“Sí, muy agradecida por todo lo que hacen por nosotros, especialmente los que no tenemos papeles. Es una alegría para nosotros contar con ayudas como ustedes. Que Dios les bendiga y que les siga dando mucho más.” InLakesh Recipient
The worldwide COVID-19 pandemic unveiled broken systems and stark inequities in existing health disparities, racial inequalities and the stretched capacity of existing social welfare networks in the United States.
In CA, African-American and Latinx working-class communities in particular have been hardest hit by the pandemic. For example, Latinxs while making up roughly 35 percent of Orange County’s population are nearly half of the total COVID confirmed cases according to the County Health Care agency. Latinxs also make up nearly half- 44 percent- of virus deaths.
“En lo personal creo que antes de la pandemia en nuestra comunidad ya se vivían tiempos difíciles. Cuando llega una pandemia de esta magnitud, ahí es donde podemos observar más las inequidades que existen dentro de nuestra comunidad.” Idalia Rios (SABHC)
Three Santa Ana organizations, Santa Ana Building Healthy Communities (SABHC), Resilience OC (ROC), and Cooperacion Santa Ana took action by creating an emergency fund upon the announcement of the stay at home order issued by Governor Newsom in response to the worldwide COVID-19 pandemic. The emergency fund carries the name of InLakesh, a Mayan phrase that conveys a feeling of connectivity and directly translates to “I am you, as you are me.”
The emergency fund is one of solidarity and mutual aid, created first and foremost to support the residents that have been part of the Building Healthy Communities Initiative and have been working on strategies to remain, reclaim and thrive in Santa Ana since 2009.
“It comes from a lot of practices from our ancestors. Some of the things we have practiced in the past are mutual exchange like a timebank. If I help you with an hour for anything, then that hour I invested in you, you can invest in another community member doing their lawn, repairs, anything.” Joel Cazares, SABHC
A disproportionate number of essential workers who have kept the economy running during the pandemic did not have the privilege to stay at home. They also did not receive federal aid due to their immigration status. They include farmworkers and those in the service sector like grocery and retail workers. The $2 trillion CARES Act gave most workers unemployment benefits and a one-time $1,200 in cash benefits. However, the bill inauspiciously omitted undocumented immigrants because although they pay taxes, they may not have social security numbers and therefore, cannot receive the stimulus checks.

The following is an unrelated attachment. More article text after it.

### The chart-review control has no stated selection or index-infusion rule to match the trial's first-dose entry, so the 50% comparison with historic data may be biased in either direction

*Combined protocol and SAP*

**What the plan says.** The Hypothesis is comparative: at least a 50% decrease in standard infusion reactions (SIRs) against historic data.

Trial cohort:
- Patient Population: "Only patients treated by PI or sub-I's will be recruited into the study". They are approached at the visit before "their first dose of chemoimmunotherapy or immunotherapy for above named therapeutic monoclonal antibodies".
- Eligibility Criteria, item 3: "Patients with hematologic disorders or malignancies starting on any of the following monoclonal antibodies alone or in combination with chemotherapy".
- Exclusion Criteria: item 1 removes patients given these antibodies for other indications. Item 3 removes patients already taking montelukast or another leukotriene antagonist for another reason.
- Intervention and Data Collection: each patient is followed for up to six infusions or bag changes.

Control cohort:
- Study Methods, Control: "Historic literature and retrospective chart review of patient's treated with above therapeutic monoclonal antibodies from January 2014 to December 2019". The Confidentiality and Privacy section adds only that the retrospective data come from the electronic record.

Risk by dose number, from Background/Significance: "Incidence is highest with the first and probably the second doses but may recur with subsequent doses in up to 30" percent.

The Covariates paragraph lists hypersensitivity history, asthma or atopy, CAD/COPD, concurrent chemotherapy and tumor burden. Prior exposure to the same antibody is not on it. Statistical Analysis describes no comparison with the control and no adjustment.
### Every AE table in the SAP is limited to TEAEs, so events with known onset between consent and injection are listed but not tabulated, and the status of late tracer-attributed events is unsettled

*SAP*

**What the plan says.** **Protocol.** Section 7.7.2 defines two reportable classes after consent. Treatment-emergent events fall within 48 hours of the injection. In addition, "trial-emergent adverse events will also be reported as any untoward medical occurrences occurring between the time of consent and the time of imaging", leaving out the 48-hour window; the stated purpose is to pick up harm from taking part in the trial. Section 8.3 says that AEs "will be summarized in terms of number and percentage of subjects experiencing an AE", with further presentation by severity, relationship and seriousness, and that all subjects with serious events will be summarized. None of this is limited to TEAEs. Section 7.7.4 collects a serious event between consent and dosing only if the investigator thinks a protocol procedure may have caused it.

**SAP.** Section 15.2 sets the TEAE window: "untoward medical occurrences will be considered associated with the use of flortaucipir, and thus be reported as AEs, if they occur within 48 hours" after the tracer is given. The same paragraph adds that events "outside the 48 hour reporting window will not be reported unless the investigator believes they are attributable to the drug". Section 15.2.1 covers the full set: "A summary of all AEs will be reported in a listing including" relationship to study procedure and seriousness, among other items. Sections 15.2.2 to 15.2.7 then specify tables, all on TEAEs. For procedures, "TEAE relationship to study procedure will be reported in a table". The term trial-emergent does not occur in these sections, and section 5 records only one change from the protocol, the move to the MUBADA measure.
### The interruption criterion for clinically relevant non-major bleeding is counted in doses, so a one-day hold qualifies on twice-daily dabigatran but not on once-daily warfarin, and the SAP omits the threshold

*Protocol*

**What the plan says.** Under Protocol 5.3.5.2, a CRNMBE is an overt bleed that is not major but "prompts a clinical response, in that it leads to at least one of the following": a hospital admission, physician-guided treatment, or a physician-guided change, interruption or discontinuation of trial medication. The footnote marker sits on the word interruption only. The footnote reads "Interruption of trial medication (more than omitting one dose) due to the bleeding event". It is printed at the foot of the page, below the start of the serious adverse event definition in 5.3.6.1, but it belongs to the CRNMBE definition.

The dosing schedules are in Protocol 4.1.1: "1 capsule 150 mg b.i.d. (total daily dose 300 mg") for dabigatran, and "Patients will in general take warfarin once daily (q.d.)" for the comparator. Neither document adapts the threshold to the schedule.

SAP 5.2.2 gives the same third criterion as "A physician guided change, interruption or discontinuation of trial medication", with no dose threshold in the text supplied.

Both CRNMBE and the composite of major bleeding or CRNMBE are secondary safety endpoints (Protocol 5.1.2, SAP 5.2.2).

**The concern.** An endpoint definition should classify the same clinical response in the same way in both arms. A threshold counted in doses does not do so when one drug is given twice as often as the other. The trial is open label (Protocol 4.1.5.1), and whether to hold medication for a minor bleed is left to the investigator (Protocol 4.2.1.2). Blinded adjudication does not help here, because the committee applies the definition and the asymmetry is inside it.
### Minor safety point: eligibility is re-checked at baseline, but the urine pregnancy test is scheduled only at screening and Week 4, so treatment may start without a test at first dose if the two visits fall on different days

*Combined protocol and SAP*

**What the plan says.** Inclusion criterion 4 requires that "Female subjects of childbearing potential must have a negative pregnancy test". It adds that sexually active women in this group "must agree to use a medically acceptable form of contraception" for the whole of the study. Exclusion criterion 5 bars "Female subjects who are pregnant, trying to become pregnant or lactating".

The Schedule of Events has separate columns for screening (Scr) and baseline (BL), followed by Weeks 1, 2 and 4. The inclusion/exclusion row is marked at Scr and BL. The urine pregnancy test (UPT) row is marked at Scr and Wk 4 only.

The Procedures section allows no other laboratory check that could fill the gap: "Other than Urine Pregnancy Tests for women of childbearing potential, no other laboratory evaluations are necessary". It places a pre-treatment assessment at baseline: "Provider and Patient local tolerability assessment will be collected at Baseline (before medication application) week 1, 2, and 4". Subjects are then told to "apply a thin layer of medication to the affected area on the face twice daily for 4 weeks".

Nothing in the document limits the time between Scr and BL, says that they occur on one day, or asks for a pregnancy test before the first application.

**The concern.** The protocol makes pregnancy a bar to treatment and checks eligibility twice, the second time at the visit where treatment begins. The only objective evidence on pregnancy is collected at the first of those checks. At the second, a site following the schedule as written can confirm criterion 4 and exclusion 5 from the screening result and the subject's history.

“Por ejemplo, yo tardé dos meses y medio sin trabajar, ahorita empiezo a trabajar, pero me dan solamente unas horas. Es difícil, ya tengo deudas atrasadas, biles, es difícil. Aunque sea poquito, se nos hace mucho, de verdad es mucha la ayuda. Por ejemplo, como ustedes que están ahorita aquí, están trabajando, está el calor y está la gente aquí. Esto ya es más de corazón que de otra cosa.” InLakesh Recipient
While observing that neither federal or local programs were providing timely aid, the three groups at the forefront of the pandemic created an emergency fund that was up and running by mid-April of 2020.
“Absolutely, the intention with the InLakesh Fund was that we could take matters into our own hands, especially when we weren’t seeing any strategies coming from the government, whether it was federally or locally.” Ana Urzua, Cooperaccion Santa Ana
The InLakesh fund, therefore, is an invitation for those that had the privilege to continue to stay at home; who had access to federal relief; who had the ability to maintain a job, to contribute to a fund that would support those in a more precarious situation.
How could these three grassroots organizations act so quickly?